Defenders of the Realm is a game for 1 to 4 heroes, by Richard Launius for Eagle & Gryphon Games. It retails for $85 at eaglegames.net, or you can pick it up at your favorite local game store. For more information, check out The State of Games podcast with guest Richard Launius!
Best Stuffer for the Stocking
We’ve mentioned this somewhat-unsuspecting card game on The State of Games a few times, and it continues to remain a favorite. The gameplay can almost be described as “spades on steroids” – which is to say that Chronicle is the ultimate trick-tacking game with a huge twist. The goal is to accumulate 3 Fame tokens throughout the course of play, but in order to do so, you must be wary of the specific goal of each turn. These goals can range from gaining the least points in a particular set or accumulating all the cards that are marked as “evil” – basically, the equivalent of shooting the moon in Hearts. The base mechanics of the game are steeped in card tradition, but it’s the fresh twist on taking tricks that makes Chronicle a welcome and valuable edition to any game collection.
Chronicle is a game for 3 to 6 card sharks, by Seiji Kanai for Z-Man Games. It retails for $6.50 on boardgameguy.com, or you can pick it up at your favorite local game store.
Best Game for the Adrenaline Junkie
This new release from Eagle & Gryphon Games of an old Sid Sackson design easily proves why it is considered a classic. The premise is simple: Roll four dice and try to pair up dice that will allow you to move little markers along a board from bottom to top. The values are ranked from two (which will require snake eyes on two dice), to twelve (requiring two sixes). The more common values, such as 6, 7, and 8, have longer tracks from top to bottom than the numbers that are harder to get – such as the 2 and 12. Players can roll as many times as they like, but after any roll, if they can’t move any of the three temporary markers on the board, their turn ends, and they lose their progress. Can’t Stop makes use of an almost-pure distillation of the press-your-luck mechanics that have been adopted by many a modern game. Because of the familiar mechanics (for those really into games) and easily-accessible rules (for those who aren’t), Can’t Stop provides the perfect atmosphere for those gutsy gamers who like to grab the dice and just “go one more time!”
Can’t Stop is a game for 2 to 4 dice chuckers, by Sid Sackson for Eagle & Gryphon Games. It retails for $39.99 on eaglegames.net, or you can pick it up at your favorite local game store.
Best Game for Those Who Are Tired of Playing Clue
For the many that have asked, I have described Mystery Express as “Clue on crack.” I will always stand by that seemingly-throwaway description. However, if you get down to the nuts and bolts of things, Mystery Express is light years ahead of Clue. Not only are you able to easily travel from car to car on the Mystery Express after the murder has taken place, you can also sniff out the murder/motive trail with some diligence, tactics and just a bit of luck. Most everyone will do just fine coming up with three of the four required circumstances surrounding death; for those of you who are married to/friends with/roommates with an Asian with a propensity for spreadsheets and labels, I bid you the best of luck, and a small penance of pity when it comes to determining Time of Death.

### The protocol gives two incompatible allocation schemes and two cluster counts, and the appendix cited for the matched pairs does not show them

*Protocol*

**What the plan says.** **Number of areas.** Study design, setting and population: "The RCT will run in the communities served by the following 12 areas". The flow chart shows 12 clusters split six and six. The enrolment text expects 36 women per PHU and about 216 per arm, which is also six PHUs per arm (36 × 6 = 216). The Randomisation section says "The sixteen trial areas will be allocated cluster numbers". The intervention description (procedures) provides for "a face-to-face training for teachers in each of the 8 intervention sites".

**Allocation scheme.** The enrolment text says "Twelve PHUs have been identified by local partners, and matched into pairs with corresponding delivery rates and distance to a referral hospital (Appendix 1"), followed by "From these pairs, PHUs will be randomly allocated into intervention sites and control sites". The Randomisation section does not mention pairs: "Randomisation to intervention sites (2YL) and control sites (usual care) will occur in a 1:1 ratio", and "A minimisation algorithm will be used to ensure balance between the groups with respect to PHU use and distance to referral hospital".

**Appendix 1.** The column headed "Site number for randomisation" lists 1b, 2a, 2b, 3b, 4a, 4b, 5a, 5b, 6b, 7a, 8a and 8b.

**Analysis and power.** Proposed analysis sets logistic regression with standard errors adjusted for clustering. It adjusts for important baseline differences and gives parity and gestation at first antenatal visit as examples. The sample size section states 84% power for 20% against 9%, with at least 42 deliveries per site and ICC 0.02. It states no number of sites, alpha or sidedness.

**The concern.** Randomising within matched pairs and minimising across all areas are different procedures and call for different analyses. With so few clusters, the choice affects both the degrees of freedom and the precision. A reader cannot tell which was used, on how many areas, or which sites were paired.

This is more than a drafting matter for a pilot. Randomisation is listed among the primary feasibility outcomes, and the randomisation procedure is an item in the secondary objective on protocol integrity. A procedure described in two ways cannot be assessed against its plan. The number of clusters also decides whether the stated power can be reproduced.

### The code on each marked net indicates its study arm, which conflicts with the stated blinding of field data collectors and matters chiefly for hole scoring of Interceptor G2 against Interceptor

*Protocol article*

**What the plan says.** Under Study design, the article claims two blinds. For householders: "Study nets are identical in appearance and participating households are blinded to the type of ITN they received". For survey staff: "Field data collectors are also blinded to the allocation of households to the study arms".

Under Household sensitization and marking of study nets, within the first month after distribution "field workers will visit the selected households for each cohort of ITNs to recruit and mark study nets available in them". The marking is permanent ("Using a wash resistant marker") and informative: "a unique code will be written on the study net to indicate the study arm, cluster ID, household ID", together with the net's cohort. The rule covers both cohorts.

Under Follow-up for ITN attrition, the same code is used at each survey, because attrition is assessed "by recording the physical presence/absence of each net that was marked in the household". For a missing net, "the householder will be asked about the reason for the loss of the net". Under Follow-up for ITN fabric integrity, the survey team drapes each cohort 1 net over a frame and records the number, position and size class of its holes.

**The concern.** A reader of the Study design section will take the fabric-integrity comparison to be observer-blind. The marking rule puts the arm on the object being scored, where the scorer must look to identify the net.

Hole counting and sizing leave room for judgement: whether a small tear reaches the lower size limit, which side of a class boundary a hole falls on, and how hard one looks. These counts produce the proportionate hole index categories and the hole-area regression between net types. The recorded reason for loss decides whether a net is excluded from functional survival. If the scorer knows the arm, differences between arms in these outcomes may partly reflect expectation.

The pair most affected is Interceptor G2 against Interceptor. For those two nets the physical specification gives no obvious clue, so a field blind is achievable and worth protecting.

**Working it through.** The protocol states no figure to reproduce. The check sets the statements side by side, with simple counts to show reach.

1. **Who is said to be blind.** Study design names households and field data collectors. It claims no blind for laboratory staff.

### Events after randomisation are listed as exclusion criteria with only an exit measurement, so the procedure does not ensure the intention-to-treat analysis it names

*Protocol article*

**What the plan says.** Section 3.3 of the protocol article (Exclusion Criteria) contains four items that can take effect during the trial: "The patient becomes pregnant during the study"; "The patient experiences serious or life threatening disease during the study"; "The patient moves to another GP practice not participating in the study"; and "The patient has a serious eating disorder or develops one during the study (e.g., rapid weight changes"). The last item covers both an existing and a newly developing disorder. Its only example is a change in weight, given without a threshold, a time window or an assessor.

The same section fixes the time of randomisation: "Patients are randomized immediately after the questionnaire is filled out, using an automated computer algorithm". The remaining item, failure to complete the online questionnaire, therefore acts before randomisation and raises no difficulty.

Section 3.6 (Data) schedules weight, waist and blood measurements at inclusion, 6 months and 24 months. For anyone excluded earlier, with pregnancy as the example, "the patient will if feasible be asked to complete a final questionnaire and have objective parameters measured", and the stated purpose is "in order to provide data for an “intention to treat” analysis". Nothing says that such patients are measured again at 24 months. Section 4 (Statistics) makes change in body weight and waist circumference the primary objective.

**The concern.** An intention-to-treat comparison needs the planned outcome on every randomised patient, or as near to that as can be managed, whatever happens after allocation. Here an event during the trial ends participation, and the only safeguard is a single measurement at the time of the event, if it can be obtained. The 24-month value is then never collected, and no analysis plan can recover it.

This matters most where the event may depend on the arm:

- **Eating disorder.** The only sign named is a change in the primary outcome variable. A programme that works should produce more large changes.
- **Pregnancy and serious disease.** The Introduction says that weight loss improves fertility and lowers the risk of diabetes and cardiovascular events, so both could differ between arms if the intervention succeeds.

Mystery Express is a game for 3 to 5 master sleuths, by Antoine Bauza and Serge Laget for Days of Wonder. It retails for $33.50 at CCG Armory, or you can ask for it at your favorite local game store.
Best Game for Quarrelling Relatives
Survive: Escape from Atlantis!
Some of you may ask why I recommend this for those who have a member of their family that is always at odds with one another. If they are constantly fighting, then why would they need a boardgame to get in the way? Mostly because almost any quarrel or disagreement can be settled by a shark. A meeple-eating shark, that is – and, quite frankly, that is funny. This reprinted classic boardgame of the 80s conjures up some amazing nostalgia for a whole generation of gamers, and makes for an easy way for families and groups of varying personalities to gather together to view an island in peril – just in time to survive it.
Survive is a game for 2 to 4 atlanteans, by Julian Courtland-Smith for Stronghold Games. It retails for $39.99 at Funagain Games, or you can ask for it at your favorite local game store. For more information on Survive, check out the Dice Hate Me mini-review!
Best Game For the Gamer Who Has Everything
If you’re faced with choosing a gift for the gaming geek that has 10 shelves worth of games, ranging from UNO to Die Macher, you’re going to need to pull out the big guns in order to surprise them. Good ‘Ol Punchin’ Planes is definitely your answer; it’s doubtful that your gamer has ordered it, and it comes with more components than the tiny box belies. Punchin’ Planes is the creation of upcoming VivaJava designer TC Petty III, and he has painstakingly recreated the glory days of boxing on the wings of bi-planes when machine guns and missiles were merely a military dream. It’s a bygone era – mysteriously absent from wikipedia. Darn those media!
Good ‘Ol Punchin’ Planes is a game for 2 daring pugilist pilots, by TC Petty III. You can pick it up online at The Game Crafter for $10.99.
Best Game That Fits All Categories
Ok, so I’ve eagerly plugged a lot of other good projects during the year, and quite a few that fit the end-of-year shopping/stealing that’s currently going on… so now, ‘tis the season for selfish plugging: Buy Carnival. Carnival is your friend. Carnival is that knock on the door late at night when you’ve eaten one and a half bags of popcorn, plus some Ben & Jerry’s, and are forced to watch Love, Actually for the fifth time. Carnival is that righteous dude that always shows up to spot you while you’re in gym. So by now, most of you know how to play. For those that don’t, feel free to look at the online tutorial. And remember: there’s still time to get Carnival for the holidays; simply go here (http://shop.gamesalute.com/collections/dice-hate-me-games/products/carnival) and place your pre-order. That way Santa knows where to send the cotton candy.
• Looking for even more suggestions? Then take a look at the 2010 Dice Hate Me Holiday Gift Guide for even more recommendations!
- The 2010 Dice Hate Me Holiday Gift Guide
- The Table Ahead – Dice Hate Me in Oct/Nov/Dec
- Dice Hate Me at the Bookstore: The Games Bible
- MACE 2011 Convention Wrap-up
- The State of Games, Episode 8 – The One About Not Playing With Yourself